'Imagination will take you everywhere'
I’m certain I could hear a roar of delight as the January edition of British Vogue landed with a thud through subscribers’ letter boxes – I certainly cheered. The covergirl … (sharp intake of breath)… possessed more than a bag of bones – in fact the model is a normal size. Shock horror! What is the fashion world coming to? Finally after decades of magazine covers plastered with stick thin, boney, unhealthy and unsuitable role models, Vogue is leading the fashion pack with the introduction of the most beautiful, healthy, and womanly model of them all.
Let me introduce you to Kate. And I’m not talking about the Moss, or the Middleton – far from it. Kate Upton is the latest woman whose sultry gaze will be staring at you from the News Agents’ shelves. But it’s not her soft blonde waves that will draw your attention, or her Cindy Crawford-esque mole; it’s her wholesome, full figure clad in a fitted white Azzedine Alaia dress. Upton is a UK size 12 and proud of it. Born in Michigan, she grew up in Florida with her siblings, on a farm with plenty of land, she describes her childhood as ‘very family orientated and outdoorsy’. Her passion as a girl was always horse riding (she has five world titles to her name), it was at a horse show when she was 12 years old that the modelling world collided with her own; she was scouted and so began a career that would see her grace the covers of Sports Illustrated, American and Italian Vogue, appear on The Late Show with David Letterman and play a racy nun in the Farrelly brothers’ The Three Stooges. Her curves are most famous in America where she is a well-known swimwear model.
Upton is now part of the rise of wholesome, full figures promoting a healthier look. She has joined models such as, Miranda Kerr, Lara Stone and Doutzen Kroes – all of which began modelling commercially and have since conquered the fashion industry (an incredibly difficult feat). Upton’s arrival on the pages of Vogue couldn’t have come at a better time; in May 2012, the 19 international editors of Vogue announced the Health Initiative, a pact made to encourage a healthier approach to body image within the fashion industry. Most importantly the pact included a ban on models under the age of 16 and encouraged designers to consider the consequences of creating the tiny sample sizes of their clothing. When asked about her view on the unnaturally small sample sizes, Upton replies maturely, ‘I’m sure every designer has a certain person in mind who they would ideally like to wear their clothes, but the problem is that a lot of the time that person doesn’t actually exist, unless she is a 15-year-old model.’ Upton’s dream isn’t to appear on a high fashion advertising campaign, be the face of a fragrance, or to open a show at Paris Fashion Week.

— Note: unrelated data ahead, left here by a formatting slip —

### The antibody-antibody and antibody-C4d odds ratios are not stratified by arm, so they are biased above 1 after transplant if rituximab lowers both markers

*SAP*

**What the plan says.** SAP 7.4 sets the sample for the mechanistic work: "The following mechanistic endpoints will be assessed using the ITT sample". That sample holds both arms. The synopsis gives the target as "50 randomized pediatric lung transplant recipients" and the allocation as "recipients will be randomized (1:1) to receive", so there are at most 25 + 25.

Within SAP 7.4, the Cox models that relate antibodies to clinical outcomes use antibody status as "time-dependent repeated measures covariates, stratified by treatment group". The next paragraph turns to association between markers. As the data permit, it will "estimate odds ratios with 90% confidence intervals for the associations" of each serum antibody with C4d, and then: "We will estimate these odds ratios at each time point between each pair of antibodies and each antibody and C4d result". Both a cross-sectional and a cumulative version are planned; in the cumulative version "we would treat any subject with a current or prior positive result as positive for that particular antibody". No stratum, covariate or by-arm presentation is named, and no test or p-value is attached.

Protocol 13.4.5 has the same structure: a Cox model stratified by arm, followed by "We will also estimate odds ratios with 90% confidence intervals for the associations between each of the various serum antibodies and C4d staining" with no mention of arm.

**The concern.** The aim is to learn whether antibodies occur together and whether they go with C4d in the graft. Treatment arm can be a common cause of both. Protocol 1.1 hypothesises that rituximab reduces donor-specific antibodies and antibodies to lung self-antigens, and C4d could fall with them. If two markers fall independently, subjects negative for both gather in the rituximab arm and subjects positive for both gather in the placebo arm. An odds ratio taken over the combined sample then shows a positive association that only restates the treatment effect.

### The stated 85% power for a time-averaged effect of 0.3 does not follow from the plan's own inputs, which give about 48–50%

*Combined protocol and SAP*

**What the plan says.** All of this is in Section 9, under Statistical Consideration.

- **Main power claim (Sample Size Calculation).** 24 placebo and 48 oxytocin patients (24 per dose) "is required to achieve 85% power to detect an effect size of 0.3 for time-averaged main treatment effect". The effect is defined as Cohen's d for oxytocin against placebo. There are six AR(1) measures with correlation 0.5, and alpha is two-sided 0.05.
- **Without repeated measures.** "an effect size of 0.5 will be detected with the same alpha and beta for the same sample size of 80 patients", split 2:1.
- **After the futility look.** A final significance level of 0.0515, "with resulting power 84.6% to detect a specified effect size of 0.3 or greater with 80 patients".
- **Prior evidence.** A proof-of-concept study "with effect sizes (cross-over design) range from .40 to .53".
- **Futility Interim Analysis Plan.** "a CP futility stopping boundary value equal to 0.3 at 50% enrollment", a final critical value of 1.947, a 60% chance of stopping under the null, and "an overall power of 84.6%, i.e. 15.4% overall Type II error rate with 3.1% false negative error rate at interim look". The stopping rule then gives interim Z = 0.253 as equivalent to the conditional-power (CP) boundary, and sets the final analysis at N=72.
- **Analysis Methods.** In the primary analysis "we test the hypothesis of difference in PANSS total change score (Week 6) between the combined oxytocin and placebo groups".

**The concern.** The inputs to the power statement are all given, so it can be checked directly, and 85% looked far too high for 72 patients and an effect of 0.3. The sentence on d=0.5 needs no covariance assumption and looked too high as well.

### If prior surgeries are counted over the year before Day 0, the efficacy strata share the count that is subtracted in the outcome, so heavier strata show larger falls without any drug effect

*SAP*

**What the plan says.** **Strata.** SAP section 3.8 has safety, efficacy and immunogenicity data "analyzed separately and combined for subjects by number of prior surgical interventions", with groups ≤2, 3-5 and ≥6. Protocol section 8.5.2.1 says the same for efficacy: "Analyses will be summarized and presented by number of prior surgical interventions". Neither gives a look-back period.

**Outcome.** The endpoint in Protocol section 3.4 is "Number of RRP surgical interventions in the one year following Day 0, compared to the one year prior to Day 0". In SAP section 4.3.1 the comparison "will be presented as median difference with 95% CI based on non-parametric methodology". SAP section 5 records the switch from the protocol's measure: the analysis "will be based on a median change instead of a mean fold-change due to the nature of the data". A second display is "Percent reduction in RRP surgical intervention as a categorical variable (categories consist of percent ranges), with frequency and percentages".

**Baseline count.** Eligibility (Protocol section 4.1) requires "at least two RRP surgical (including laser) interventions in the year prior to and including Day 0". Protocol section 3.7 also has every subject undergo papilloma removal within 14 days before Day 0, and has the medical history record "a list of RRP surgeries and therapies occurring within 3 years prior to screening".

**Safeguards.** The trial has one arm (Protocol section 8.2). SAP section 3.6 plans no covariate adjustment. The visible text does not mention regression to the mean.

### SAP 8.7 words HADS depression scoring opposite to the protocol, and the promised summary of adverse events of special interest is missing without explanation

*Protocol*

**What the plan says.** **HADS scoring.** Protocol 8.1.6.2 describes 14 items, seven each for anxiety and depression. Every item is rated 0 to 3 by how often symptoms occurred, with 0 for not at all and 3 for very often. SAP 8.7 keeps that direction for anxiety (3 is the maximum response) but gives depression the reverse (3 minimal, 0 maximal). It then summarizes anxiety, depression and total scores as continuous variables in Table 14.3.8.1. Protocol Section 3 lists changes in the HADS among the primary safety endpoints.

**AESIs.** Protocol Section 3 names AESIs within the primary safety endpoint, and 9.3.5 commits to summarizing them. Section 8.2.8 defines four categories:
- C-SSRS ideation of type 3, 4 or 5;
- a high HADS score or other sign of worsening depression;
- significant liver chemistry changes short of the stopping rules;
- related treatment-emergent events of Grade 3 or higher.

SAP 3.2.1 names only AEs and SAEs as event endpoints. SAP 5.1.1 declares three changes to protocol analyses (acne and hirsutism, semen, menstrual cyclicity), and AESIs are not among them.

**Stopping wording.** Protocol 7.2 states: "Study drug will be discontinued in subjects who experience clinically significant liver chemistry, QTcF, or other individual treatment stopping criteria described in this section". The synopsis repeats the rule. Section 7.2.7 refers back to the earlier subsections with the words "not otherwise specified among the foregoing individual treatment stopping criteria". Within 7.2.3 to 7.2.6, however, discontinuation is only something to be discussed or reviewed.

Her dream was always to be on the cover of Sports Illustrated, a feat which she’s already completed, now she’s ‘really enjoying finding out more about the fashion industry.’ She says she’s not sure about her next goal, ‘but it’s a fun journey’. Upton’s clearly enjoying being the next darling of fashion; hopefully she’ll be a healthy role model for body conscious young women around the globe. Proving that big can be beautiful.
I applaud Vogue for addressing such a controversial topic within society in regard to the Health Initiative. However I still see stick thin models plastered over the pages of Vogue and many more top fashion magazines. Let Upton’s recognition and beauty be a warning to them all: this is only the beginning.